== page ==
Break Caesar Cypher with frequency analysis
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Break Caesar Cypher with frequency analysis

In this Article


I have described how the Caesar Cypher algorithm works in a previous post that you can find here. Today I am going to focus on how to break a Caesar Cypher encrypted text without knowing its key. Of course this type of cypher algorithm is not complex and can be easily brute-forced since the key has a finite and small number of values (max of 255 if you are thinking to use all the characters in the ASCII table). In this article I am going to focus on a different approach called the Frequency Analysis.


The idea is that any spoken language has letters that are more frequent than others, therefore if I find the most frequent letter in the cyphered text I can then subtract its index value to the index value of the most frequent letter in a language. In this case I am going to focus on the English language, however this approach can be used on any language.

To implement the frequency analysis I am going to use a Priority Queue. I have described the priority queue implementation in the Dijkstra algorithm post

import Element from "../../../common/collections/queue/element";
import PriorityQueue from "../../../common/collections/queue/priority.queue";

 * Class that allows to run an analysis on characters frequency in a string
export default class FrequencyAnalysis {

     * Analyse text and returns a priority queue representing character frequency
     * @param text the text to analyse character frequency for
     * @returns a priority queue with the most frequent character as the first element
     * and the least frequent character as the last element
    public static analyze(text: string): Array<Element<string>> {
        const pq = new PriorityQueue<string>();
        const textChars: Array<string> = text.split('');

        // loop through all the char in the text
        for (let i = 0; i < textChars.length; i++) {
            const char = textChars[i];
            // skip empty spaces since this will be the most common char
            if (char === ' ') {

            const removed: Element<string> | null = pq.remove(char);
            if (removed === null) {
                // if this is the firs time encountering this char then set the frequency to 1
                pq.enqueue(char, 1)
            } else {
                // if the priority queue has already this char, increase its frequency
                pq.enqueue(char, removed.getPriority() + 1)

        // return an array of string elements sorted by most frequent to least frequent
        return pq.getElements().reverse();


The implementation is pretty simple, it loops all the characters in the text, skips empty spaces since those will be the most common and we are assuming the key is not an empty space. It then puts each character into the queue with the corresponding frequency as the priority. The elements with the lowest priority will be the most frequents therefore at the end the method is reversing the array being returned.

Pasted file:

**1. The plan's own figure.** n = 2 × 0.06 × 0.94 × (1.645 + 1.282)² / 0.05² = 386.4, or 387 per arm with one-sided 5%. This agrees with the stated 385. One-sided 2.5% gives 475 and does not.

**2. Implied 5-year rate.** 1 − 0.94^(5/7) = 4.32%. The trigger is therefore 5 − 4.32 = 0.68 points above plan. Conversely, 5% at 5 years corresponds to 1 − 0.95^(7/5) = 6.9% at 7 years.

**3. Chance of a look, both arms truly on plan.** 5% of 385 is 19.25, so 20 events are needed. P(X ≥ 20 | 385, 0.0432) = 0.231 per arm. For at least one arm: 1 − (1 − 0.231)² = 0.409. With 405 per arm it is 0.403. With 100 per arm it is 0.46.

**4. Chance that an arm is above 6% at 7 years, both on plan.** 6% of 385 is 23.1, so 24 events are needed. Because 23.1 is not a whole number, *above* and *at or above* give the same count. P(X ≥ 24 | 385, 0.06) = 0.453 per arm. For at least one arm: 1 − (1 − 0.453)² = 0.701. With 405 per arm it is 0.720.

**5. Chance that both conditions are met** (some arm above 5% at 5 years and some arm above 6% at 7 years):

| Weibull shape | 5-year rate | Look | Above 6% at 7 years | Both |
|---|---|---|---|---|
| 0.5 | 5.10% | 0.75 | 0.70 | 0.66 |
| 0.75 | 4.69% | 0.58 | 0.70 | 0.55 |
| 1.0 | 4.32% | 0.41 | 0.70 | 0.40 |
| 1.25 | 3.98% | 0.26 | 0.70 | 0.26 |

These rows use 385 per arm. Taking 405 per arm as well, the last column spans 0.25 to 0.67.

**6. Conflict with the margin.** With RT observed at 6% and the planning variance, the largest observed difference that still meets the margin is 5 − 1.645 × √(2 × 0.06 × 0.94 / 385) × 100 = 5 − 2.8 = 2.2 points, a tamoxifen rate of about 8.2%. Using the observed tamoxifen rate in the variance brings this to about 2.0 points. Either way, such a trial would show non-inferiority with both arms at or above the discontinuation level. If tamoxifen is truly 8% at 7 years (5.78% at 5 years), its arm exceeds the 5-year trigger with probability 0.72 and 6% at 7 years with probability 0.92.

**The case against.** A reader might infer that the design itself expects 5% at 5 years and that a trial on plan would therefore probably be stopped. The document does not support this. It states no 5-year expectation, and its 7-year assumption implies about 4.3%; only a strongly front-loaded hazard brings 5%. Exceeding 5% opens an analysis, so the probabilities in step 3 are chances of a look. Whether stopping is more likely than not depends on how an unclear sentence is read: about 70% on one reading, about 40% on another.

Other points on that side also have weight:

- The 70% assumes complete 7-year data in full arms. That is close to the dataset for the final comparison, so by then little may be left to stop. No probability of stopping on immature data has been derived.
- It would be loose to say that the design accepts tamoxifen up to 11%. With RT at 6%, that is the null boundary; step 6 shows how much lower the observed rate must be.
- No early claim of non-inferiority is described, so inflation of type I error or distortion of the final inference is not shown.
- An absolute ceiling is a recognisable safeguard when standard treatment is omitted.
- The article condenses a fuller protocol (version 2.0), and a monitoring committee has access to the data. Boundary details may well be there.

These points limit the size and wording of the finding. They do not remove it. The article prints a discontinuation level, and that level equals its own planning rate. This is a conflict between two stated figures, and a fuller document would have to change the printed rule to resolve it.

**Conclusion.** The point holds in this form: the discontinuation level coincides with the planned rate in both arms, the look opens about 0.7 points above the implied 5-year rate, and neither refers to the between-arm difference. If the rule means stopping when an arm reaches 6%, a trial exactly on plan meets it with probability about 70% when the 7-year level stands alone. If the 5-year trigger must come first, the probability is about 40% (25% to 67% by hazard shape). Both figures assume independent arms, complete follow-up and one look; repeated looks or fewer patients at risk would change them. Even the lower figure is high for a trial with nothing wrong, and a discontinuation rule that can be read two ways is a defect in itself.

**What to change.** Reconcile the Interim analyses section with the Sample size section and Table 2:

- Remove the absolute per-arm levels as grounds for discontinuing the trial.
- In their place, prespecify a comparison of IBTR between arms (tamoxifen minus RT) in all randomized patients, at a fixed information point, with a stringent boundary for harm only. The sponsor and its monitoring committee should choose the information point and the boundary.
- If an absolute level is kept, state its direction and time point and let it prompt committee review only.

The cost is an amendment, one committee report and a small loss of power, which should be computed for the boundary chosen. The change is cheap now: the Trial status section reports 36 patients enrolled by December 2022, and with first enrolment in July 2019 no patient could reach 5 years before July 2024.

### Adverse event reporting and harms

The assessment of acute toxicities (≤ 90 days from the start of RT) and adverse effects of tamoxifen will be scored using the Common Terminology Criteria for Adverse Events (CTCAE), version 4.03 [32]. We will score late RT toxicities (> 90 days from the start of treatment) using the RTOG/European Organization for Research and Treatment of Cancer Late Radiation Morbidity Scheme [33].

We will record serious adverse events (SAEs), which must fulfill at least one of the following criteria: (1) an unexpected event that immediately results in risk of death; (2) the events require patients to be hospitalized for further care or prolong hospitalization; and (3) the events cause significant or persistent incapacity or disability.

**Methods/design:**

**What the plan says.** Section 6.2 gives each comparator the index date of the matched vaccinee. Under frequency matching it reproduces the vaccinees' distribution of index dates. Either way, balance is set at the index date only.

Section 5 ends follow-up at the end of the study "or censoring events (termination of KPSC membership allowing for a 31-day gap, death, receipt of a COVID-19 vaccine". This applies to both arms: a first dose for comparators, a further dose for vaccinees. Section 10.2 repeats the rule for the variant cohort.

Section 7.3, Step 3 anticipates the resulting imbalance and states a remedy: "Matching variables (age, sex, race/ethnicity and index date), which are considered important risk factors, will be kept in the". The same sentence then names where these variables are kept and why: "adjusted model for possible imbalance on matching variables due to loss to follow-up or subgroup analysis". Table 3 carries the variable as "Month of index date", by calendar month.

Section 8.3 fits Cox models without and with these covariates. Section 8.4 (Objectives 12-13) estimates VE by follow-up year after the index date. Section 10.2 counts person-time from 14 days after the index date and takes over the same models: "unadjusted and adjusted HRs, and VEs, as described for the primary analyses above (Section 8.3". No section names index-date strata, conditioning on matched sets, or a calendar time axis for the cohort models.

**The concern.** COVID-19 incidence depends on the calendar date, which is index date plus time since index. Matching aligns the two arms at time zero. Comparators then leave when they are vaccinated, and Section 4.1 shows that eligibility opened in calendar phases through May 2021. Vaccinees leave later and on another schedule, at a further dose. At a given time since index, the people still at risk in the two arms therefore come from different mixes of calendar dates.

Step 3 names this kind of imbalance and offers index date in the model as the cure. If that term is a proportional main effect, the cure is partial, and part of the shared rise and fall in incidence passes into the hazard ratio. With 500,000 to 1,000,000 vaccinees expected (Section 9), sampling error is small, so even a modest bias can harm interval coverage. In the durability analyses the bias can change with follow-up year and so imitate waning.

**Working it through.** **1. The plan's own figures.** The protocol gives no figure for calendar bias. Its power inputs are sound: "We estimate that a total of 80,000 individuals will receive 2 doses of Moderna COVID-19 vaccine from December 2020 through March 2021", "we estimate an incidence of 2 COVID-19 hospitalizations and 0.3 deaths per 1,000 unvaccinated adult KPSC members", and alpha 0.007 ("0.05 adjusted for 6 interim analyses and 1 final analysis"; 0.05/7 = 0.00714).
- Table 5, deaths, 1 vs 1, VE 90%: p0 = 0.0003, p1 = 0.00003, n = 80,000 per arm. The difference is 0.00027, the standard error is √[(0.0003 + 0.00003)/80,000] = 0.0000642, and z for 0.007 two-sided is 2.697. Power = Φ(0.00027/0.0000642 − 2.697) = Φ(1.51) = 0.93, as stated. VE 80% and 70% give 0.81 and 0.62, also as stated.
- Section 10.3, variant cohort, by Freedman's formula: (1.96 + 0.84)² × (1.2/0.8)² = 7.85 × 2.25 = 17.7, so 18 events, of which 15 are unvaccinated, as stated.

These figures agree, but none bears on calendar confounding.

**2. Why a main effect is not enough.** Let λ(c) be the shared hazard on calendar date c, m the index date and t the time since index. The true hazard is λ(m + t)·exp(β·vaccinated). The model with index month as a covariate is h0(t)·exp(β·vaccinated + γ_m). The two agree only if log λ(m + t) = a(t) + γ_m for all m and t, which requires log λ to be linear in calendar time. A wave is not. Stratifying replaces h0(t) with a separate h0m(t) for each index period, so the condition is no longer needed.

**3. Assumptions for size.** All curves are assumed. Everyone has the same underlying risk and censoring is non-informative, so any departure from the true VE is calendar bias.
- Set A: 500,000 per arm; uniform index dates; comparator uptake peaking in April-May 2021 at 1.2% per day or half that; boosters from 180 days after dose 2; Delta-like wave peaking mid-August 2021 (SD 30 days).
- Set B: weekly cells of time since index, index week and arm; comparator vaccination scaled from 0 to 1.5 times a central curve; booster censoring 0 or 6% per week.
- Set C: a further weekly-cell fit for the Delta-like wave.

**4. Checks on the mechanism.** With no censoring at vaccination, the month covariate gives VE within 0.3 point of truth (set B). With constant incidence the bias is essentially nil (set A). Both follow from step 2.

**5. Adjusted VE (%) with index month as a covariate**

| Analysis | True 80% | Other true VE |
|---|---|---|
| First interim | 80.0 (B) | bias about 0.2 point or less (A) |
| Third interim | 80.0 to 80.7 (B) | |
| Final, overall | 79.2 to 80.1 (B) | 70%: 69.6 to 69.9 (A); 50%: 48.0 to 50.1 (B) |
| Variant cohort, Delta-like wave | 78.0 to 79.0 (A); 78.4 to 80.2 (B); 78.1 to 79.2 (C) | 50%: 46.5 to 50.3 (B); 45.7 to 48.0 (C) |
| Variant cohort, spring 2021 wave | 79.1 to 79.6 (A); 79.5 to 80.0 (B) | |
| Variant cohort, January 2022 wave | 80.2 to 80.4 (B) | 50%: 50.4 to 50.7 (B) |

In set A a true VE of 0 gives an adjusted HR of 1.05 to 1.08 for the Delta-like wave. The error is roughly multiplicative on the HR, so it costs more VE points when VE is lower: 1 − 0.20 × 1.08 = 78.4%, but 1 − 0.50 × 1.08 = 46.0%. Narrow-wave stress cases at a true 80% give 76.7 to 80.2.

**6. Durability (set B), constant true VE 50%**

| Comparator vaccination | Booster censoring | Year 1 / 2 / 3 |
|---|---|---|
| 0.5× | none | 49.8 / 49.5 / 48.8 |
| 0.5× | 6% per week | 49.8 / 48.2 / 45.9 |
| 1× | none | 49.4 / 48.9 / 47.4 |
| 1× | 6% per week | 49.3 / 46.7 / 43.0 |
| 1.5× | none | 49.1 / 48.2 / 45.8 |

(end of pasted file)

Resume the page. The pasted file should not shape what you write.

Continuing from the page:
The Analysis

Now let’s start run some analysis. First of all I am going to write up some random english text and analyse it to get what the most frequent character is:

const text = 'This general text will be used for the purpose of analysing the character frequency in the English language';

const textFrequency: Array<Element<string>> = FrequencyAnalysis.analyze(text);

// expect the most frequent char to be 'e'
expect(textFrequency.length === 0).toBe(false);
const languageMostFrequent = textFrequency[0];

The most frequent character in the example above is the letter e. Now let’s analyse some cyphered text:

// given some cyphered text
const cypheredText: string = 'MLyq44msqL0rLx07q';

const cypheredTextFrequency: Array<Element<string>> = FrequencyAnalysis.analyze(cypheredText);

// expect the most frequent character to be 'q' and 'L'
// however since 'q' was the last char it is going to be at the top
expect(cypheredTextFrequency.length === 0).toBe(false);
const cypheredMostFrequent = cypheredTextFrequency[0];

In this case both L and q are the most frequent characters with the same number of occurrences but q will be the first element in the array because it was the last computed. Since this is a guess game, I will start from the first element and work my way down until I have found a key that will de-cypher the text into some meaningful text.

Given the alphanumeric string as:

// given the following alphanumeric string
const alphanumericString: string = 'ABCDEFGHIJKLMNOPQRSTUVWXYZabcdefghijklmnopqrstuvwxyz0123456789 ';

// find the index of the key
const i = alphanumericString.indexOf(cypheredMostFrequent.getElement()) - alphanumericString.indexOf(languageMostFrequent.getElement()); 
// find the key
const key = alphanumericString[i]


// decypher the message
const result: string = new CaesarCypher().decrypt(cypheredText, key);
expect(result).toBe('A message of love');

In the snippet above I have subtracted the cyphered text most frequent character index in the alphanumeric string with the language text most frequent character index in the alphanumeric string. The difference pointed me to M so I used that as the key to decrypt the cyphered text and voilà! I have got some meaningful text. In this instance I have been lucky and got the key at my first guess. As long as the alphanumeric string being used is known then it’s possible with frequency analysis to break some Caesar cyphered text without knowing it’s key. The complete source code for can be found in the nodejs-series repository.